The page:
Some people claim that those who practice yoga and claim to be Christians are on the path to spiritual ruin.  The Catholic newspaper of our diocese ran an article about a local 'PraiseMoves' instructor.  I tried a couple of her classes.  The poses were given new names and the routines are liberally sprinkled with biblical passages.  She was very kind, very sincere and very convinced of the value of PM as the Christian alternative to yoga.  But PraiseMoves is a franchise too, requiring its own teacher training and certification. 
Catholic bishops and pastors have been known to ban yoga classes.  But Catholic retreat centers also offer yoga classes and yoga retreats.  I know, I attended one earlier this year taught by a Paulist priest, Father Thomas Ryan who is a Kripalu trained yoga instructor. 
In the Introduction to his book, "Prayer of Heart and Body: Meditation and Yoga as Christian Spiritual Practice", he explains that Kripalu was, until 1985, a Jesuit novitiate.   But the Jesuits had to downsize due to the lack of recruits.  Now, Father Ryan points out, hundreds of people reside in a celibate community, and accept a simple lifestyle under the direction of a guru.  In a further bit of irony, he notes that a mosaic of St. Ignatius Loyola looks down upon people who are largely in the 20-45 age range, a population coveted by church pastors, who largely minister to a significantly older group.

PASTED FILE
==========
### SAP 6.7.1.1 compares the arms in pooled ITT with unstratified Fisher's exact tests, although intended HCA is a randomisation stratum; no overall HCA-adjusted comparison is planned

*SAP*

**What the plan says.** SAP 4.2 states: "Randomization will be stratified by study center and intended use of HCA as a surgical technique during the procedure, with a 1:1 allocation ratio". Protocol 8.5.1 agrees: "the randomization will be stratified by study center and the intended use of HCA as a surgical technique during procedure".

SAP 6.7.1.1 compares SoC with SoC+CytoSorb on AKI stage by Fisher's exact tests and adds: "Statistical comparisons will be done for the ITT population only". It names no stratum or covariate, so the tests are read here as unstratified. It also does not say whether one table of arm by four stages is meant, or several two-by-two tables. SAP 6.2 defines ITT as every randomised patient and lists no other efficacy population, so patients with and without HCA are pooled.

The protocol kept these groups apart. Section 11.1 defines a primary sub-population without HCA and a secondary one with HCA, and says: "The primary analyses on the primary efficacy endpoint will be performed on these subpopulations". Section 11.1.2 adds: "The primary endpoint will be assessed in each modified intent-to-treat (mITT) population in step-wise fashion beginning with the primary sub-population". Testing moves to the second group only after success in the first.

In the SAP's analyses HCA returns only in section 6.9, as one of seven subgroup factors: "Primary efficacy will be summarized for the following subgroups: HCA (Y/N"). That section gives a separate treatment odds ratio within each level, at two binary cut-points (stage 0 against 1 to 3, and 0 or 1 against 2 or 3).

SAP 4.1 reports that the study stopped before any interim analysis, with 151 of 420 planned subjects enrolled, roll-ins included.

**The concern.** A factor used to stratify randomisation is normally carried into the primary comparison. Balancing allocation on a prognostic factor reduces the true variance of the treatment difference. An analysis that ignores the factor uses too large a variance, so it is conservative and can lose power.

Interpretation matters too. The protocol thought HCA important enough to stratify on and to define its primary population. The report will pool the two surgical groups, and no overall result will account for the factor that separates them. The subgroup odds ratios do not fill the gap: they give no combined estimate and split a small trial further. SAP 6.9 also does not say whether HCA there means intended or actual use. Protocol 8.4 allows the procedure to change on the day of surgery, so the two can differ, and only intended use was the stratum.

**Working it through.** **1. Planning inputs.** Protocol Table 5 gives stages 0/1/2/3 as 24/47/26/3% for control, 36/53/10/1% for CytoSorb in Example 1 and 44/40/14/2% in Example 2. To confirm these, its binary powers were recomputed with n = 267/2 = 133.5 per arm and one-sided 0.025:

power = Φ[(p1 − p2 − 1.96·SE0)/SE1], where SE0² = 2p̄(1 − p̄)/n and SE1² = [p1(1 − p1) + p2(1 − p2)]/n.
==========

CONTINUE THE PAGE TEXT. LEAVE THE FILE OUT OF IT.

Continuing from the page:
His writings and retreats are based on integration of yoga with Christian spirituality.  He heads a Center dedicated to interfaith understanding and has apparently not been kicked out of the priesthood or  summoned to Rome for retraining.
This morning I went to Mass and then to Gentle Yoga. I'm sticking with both. 

Monday, August 15, 2011

Happy Anniversary

On August 15, 2010, I started logging my exercise, nothing fancy, just using the 'notes' on my IPhone. Most experts in lifestyle change advocate writing things down, and the Weight Watchers program incorporates 'tracking'.   Tracking, either on paper or on WW etools, has never been my strong suit.  But today, I celebrate the first anniversary of my exercise log.  Back when I was first diagnosed, Dr. Natalie, in discussing exercise, said it was not optional.  Or rather, not exercising is not an option.  And so I do. 
The advantage of recording is that you have a record.. duh!   Reviewing it tells a story.  Lapses?  Sure.   But a review of the log shows 65 yoga classes and 184 walking entries.  Perfect?  No.
I am no longer seeking perfection, only consistency. 
BTW, my A1C went from 7.9 to 6.5.